There will be no Dungeness Crab at Christmas in the Bay Area

When the California Department of Fisheries and Wildlife gave the green light for the start of the state’s commercial Dungeness crab fishing season, it seemed that we had finally achieved a bit of normality in this year-long mess. According to the regulatory agency, boats from the Costa de Mendocino docks to the Mexican border may depart from December 23, bringing crabs just before Christmas. But when the fishermen met this week, they knew they would not leave, after all, because negotiations between the biggest crabs and the wholesalers who buy the fish have come to a halt. That means no crabs at Christmas and no payment for the small local fishermen who relied on the demand for holiday crabs to pay the bills.

The Bay Area News Group sent out a flag on Tuesday night, writing that price negotiations may prevent crabs from leaving on Wednesday morning, the first day they would be allowed to fish after whale entanglement fears. delayed the season from November 15 to December 1, and then again to the 23rd. The news that they would be allowed to fish before Christmas – usually an excellent day for local Dungeness homes, markets and restaurants in the Bay Area – it was some of the first good news that local crabbers received after the pandemic eroded much of their restaurant sales and a major fire in May at Pier 45 destroyed the equipment of 30 members of the region’s fishing community.

“It is a very complicated situation,” Tom Worthington told Eater SF. He is co-owner of the Monterey Fish Market, one of the Bay Area’s best-known retail and wholesale seafood suppliers, specializing in locally caught seafood for local chefs, home cooks and some of the region’s best restaurants. “The bottom line is that the lowest bidder controls the crab market,” and now, the pandemic slowdown in the wholesale seafood market means that the bids are very, very low … so lower than the biggest crab boats out there, those that can carry “40,000 to 100,000 pounds of crab per trailer,” refuse to leave.

Worthington explains: When the crab fishing season begins, suddenly there are a lot of crabs on the docks, all at once. While many of these crab customers are “little players like us,” the vast majority are large companies that shop in bulk and then store surplus crabs in freezers to sell to retailers and wholesalers, from supermarkets to restaurant chains. , during the year.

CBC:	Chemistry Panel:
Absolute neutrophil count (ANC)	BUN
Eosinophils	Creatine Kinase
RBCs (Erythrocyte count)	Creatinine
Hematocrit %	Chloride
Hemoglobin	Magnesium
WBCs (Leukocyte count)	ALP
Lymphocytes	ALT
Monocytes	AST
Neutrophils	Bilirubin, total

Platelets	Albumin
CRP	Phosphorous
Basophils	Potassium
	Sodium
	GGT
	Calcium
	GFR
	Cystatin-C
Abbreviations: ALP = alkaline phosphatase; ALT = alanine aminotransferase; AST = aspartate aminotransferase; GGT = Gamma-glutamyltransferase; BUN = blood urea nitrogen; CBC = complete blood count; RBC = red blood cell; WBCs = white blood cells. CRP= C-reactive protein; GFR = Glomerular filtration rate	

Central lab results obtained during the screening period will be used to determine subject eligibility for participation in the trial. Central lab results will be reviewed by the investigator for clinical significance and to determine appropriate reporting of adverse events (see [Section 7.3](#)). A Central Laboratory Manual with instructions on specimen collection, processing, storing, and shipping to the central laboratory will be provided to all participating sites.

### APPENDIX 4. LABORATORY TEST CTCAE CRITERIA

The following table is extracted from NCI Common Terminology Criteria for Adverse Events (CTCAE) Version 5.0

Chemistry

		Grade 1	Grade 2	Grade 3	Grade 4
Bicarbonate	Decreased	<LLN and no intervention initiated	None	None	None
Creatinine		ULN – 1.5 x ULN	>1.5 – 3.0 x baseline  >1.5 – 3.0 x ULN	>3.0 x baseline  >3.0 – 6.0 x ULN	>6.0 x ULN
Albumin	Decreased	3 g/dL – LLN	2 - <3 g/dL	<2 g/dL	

But this year, as wholesale demand for crab has declined sharply as the pandemic has increased, big buyers still have freezers full of crabs from last year’s fisheries. They do not need fresh crab fishermen expected to start fishing this week – and, in fact, they may not even have room for that in their freezers. Therefore, the biggest companies offer low bids: according to SF Chronicle, about $ 2.25 a pound, while local crabbers say they need at least $ 3.30 to make a trip worthwhile.

Although “one side of the market wants fresh crab and is willing to pay for it,” says Worthington, describing not only his business, but the multitude of restaurants hoping to serve fresh crab this week, that side of the market cannot accommodate all the crab that these big boats are going to receive. So while smaller suppliers are eager to go, with “boats piled on the pier for the past month, just waiting”, they cannot go out to meet this demand.

That’s because a coalition of crab fishermen refuses to leave, none of them do, says Worthington. The all-or-nothing ethos is a long-standing “unspoken rule” that is part of the collective bargaining of the old school and part of the pressure from high-intensity peers. “There is a history of a very unpleasant game between people who went and people who didn’t,” says Worthington, with rumors of sabotage from other equipment for those who, in essence, cross the picket line.

And there is the pandemic, which makes crab fishing even more dangerous. Commercial crabbing means “operating a huge production line … with faces on top of each other and with no room for error”. In other words, the kind of closed environment that creates a COVID-19 hot spot. You can see, perhaps, why they are expecting that extra $ 1.05 when their health is even more at risk than it normally is in an already dangerous sector.

All of this means that there is no local Dungeness at Christmas, but the New Year’s crab is not completely out of the question. Fishermen are due to meet again on December 26, says Worthington, and there is a possibility that they will agree to leave after that. But he is not so sure. “At this point, I don’t know,” says Worthington. “I don’t know why they would settle on the 26th, if not the 23rd,” probably the most profitable day of the season. “It is difficult what will happen,” he says, “since the mood among local shoppers” (all of whom were waiting for the retail or restaurant boom that comes from fresh crab) has soured by asking why they should be concerned in “offering any more than the big producers are offering”.

It’s a heartbreaking and frustrating situation, says Worthington, as “these local guys need a paycheck just as much as anyone else out there, and they really want to go.” And then there are the rest of us, many of whom have been looking forward, for weeks, to fresh crab for Christmas. “It would have been so nice to have a little nostalgia, and just something cool, in the middle of it all, ”says Worthington wistfully. “The crab is so seasonally perfect. It would have been so nice to have that, at least, after all this year. “